NOBILITY AND CIVILITY
Globalization has become an inescapable fact of contemporary life. Some leaders, in both the East and the West, believe that human rights are culture-bound and that liberal democracy is essentially Western, inapplicable to the non-Western world. How can civilized life be preserved and issues of human rights and civil society be addressed if the material forces dominating world affairs are allowed to run blindly, uncontrolled by any cross-cultural consensus on how human values can be given effective expression and direction?
In a thoughtful meditation ranging widely over several civilizations and historical eras, Wm. Theodore de Bary argues that the concepts of leadership and public morality in the major Asian traditions offer a valuable perspective on humanizing the globalization process. Turning to the classic ideals of the Buddhist, Hindu, Confucian, and Japanese traditions, he investigates the nature of true leadership and its relation to learning, virtue, and education in human governance; the role in society of the public intellectual; and the responsibilities of those in power in creating and maintaining civil society.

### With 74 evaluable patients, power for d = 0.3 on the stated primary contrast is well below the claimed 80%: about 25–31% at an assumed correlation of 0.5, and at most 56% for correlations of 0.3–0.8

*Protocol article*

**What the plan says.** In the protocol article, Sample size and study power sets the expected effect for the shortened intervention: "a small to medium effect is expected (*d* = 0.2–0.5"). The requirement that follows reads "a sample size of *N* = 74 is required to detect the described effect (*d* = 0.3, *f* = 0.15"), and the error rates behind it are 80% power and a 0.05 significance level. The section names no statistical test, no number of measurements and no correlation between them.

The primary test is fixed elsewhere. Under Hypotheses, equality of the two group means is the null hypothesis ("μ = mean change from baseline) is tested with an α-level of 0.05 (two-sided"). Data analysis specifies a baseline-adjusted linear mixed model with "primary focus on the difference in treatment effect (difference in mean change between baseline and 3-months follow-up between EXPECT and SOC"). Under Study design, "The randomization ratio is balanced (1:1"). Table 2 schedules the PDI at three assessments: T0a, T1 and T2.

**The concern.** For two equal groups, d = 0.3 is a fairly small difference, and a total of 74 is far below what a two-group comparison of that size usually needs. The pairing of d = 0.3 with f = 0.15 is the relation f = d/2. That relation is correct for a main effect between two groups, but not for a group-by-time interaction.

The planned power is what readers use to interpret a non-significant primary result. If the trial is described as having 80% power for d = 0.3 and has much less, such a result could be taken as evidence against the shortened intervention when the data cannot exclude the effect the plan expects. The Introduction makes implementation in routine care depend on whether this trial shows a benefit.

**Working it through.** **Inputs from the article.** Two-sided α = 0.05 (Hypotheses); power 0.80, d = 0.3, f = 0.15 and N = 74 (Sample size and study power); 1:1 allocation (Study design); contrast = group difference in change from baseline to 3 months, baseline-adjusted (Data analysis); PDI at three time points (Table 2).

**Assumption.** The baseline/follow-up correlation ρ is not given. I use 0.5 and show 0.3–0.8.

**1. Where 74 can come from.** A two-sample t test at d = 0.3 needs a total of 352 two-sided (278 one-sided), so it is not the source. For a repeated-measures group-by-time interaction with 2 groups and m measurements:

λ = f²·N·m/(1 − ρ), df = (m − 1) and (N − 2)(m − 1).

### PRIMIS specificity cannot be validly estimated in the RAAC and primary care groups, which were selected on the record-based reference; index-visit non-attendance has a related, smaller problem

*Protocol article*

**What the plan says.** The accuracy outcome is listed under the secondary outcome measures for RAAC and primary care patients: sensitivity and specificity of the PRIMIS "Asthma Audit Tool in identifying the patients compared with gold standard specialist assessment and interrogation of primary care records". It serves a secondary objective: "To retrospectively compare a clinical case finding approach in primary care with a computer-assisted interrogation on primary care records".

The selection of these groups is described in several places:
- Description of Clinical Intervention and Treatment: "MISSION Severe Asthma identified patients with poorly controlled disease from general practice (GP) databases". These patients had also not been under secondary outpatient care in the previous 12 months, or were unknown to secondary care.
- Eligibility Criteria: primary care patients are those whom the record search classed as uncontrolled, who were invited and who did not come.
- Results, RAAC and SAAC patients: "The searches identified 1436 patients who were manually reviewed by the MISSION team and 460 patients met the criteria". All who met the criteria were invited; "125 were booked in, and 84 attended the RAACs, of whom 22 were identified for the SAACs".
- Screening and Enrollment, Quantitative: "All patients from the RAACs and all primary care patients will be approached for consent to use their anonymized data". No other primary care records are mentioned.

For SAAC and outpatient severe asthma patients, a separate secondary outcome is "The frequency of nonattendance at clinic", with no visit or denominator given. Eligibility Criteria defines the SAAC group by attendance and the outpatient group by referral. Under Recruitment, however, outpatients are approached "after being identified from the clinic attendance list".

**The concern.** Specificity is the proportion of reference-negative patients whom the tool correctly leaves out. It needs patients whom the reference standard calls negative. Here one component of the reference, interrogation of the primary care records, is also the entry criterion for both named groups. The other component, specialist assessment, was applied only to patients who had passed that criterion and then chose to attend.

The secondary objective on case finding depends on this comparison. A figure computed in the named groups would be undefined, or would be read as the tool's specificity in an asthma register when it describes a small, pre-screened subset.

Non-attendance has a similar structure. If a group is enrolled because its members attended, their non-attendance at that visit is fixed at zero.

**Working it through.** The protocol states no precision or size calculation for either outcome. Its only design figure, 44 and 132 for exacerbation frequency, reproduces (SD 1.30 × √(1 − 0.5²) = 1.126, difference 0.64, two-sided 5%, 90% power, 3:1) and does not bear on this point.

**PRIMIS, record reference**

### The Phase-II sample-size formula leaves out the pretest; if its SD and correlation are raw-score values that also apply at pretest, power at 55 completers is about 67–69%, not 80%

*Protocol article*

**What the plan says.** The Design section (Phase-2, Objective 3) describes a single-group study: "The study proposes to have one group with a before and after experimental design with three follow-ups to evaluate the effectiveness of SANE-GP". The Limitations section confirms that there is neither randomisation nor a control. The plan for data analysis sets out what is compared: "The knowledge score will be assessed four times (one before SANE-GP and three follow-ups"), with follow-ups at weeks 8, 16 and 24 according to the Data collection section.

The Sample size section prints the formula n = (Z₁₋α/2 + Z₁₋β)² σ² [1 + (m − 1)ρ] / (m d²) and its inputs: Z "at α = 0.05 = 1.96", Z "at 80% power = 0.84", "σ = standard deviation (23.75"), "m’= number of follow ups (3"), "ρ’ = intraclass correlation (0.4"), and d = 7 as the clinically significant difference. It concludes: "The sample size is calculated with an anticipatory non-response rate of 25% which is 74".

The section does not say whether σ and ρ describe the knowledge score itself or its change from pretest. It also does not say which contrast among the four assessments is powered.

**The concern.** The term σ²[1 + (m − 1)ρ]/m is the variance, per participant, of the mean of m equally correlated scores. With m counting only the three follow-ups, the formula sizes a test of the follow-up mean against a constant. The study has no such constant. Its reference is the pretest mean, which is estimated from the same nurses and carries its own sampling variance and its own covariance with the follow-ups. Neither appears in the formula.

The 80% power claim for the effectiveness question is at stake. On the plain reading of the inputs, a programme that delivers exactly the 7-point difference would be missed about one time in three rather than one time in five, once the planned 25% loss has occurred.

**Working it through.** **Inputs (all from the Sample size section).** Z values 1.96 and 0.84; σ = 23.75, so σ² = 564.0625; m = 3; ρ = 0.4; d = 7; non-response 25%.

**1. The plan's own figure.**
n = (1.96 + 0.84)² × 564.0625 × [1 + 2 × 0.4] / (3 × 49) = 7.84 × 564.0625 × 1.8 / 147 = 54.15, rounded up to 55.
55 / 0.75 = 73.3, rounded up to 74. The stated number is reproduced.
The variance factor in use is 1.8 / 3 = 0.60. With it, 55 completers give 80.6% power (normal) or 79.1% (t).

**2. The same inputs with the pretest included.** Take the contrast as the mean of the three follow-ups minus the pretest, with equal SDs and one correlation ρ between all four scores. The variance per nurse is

De Bary recognizes that throughout history ideals have always come up against messy human complications. Still, he finds in the exploration and affirmation of common values a worthy attempt to grapple with persistent human dilemmas across the globe.
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At this point we turn back to the “ nobility ” of the Buddha , and ask whether , as
Buddhism spread to the East , it did not encounter similar questions as to how its
“ nobility of the spirit , ” its world - transcending pursuit of Nirvana , would relate to
In the East Asian maritime trade of the sixteenth and seventeenth centuries it was
not unusual for books to circulate on the sea lanes among China , Korea , Japan ,
the Ryûkyûs , Taiwan , Vietnam , and on into Southeast Asia . But word ...
Thus far we have dealt with it primarily on the level of the village community , and
this is certainly appropriate for an East Asia still predominantly agricultural and
for societies still operating mostly at the opposing poles of local village and ...
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The Noble Paths of Buddha and Rama
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